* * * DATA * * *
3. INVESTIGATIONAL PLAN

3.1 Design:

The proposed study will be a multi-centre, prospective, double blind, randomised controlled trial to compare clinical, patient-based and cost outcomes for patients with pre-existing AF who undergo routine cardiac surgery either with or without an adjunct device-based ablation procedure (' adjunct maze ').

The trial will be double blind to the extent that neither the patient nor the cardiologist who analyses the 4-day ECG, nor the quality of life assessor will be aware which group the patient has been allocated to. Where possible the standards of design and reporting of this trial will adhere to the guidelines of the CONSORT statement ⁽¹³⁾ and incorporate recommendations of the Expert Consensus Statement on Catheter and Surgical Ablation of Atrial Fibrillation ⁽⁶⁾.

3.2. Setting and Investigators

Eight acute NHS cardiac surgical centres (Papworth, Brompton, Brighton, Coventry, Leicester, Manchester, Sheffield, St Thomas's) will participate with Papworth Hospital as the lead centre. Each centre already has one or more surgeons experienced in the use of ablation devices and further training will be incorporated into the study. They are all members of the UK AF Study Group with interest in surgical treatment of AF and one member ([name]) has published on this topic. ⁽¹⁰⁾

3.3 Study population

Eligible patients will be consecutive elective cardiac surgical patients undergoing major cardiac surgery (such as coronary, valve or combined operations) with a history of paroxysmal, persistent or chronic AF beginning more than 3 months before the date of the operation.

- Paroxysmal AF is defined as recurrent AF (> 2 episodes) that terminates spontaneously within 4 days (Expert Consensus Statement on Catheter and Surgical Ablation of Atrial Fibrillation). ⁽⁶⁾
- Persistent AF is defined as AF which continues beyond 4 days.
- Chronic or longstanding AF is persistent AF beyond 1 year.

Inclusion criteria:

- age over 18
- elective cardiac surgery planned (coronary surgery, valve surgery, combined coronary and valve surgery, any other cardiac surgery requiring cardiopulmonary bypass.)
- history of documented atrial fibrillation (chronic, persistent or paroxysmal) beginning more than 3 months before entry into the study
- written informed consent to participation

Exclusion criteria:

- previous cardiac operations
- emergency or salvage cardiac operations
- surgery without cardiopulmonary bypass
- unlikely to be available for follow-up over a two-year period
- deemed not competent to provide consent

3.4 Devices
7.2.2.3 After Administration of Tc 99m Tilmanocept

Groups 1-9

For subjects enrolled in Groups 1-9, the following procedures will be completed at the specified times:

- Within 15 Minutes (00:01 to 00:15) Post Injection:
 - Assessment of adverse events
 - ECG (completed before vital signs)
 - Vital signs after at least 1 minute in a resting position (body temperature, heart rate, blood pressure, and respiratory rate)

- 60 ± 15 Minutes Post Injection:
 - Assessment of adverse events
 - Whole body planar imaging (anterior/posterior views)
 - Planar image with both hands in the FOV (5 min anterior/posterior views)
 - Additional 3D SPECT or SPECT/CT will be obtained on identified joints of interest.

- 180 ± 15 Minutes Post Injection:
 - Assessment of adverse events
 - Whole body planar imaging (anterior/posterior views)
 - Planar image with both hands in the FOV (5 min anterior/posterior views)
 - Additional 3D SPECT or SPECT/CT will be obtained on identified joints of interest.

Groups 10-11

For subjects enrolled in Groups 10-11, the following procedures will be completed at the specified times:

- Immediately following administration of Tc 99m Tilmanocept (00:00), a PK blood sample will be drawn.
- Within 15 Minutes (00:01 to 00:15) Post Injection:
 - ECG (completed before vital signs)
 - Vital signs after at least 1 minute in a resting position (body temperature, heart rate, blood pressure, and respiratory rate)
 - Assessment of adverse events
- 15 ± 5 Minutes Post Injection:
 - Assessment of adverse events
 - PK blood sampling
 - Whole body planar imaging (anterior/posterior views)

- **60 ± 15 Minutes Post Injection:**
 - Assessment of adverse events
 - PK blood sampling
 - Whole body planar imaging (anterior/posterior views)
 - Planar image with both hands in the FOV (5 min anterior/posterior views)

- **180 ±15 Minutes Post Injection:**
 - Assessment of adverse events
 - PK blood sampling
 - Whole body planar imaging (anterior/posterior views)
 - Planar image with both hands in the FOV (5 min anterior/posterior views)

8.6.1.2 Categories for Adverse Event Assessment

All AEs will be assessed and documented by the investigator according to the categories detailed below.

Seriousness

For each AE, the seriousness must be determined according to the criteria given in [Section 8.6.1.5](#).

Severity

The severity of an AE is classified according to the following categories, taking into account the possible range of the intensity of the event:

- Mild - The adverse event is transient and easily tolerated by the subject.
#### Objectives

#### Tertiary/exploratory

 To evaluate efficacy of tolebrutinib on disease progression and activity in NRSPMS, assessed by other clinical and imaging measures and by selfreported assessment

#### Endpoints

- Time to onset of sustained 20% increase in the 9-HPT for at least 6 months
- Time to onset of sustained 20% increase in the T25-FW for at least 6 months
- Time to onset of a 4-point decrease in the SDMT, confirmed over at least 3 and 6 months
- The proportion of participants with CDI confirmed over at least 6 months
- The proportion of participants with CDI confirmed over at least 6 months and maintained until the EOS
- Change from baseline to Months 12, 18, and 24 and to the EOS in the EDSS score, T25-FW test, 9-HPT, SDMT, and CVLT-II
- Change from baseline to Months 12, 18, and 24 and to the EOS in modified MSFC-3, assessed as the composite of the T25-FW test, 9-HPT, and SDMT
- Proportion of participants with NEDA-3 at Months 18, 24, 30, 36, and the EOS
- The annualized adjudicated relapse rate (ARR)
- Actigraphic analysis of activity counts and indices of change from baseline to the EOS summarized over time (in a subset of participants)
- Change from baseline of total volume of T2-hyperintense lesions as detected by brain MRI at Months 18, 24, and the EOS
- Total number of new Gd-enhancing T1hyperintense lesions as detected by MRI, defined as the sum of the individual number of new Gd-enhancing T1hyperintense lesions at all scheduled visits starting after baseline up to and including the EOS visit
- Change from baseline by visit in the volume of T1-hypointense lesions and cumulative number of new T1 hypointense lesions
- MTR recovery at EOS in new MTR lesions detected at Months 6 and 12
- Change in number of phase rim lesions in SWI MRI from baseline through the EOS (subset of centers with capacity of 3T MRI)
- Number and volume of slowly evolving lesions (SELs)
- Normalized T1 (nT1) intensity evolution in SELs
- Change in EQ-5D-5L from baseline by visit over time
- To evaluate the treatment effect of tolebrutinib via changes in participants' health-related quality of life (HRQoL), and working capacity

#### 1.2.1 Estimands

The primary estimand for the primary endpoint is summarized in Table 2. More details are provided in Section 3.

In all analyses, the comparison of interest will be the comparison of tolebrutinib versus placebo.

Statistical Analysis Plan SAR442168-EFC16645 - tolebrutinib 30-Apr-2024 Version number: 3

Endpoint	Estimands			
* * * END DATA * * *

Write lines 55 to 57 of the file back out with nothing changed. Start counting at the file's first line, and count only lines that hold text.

 - Whole body planar imaging (anterior/posterior views)
 - Planar image with both hands in the FOV (5 min anterior/posterior views)

- **180 ±15 Minutes Post Injection:**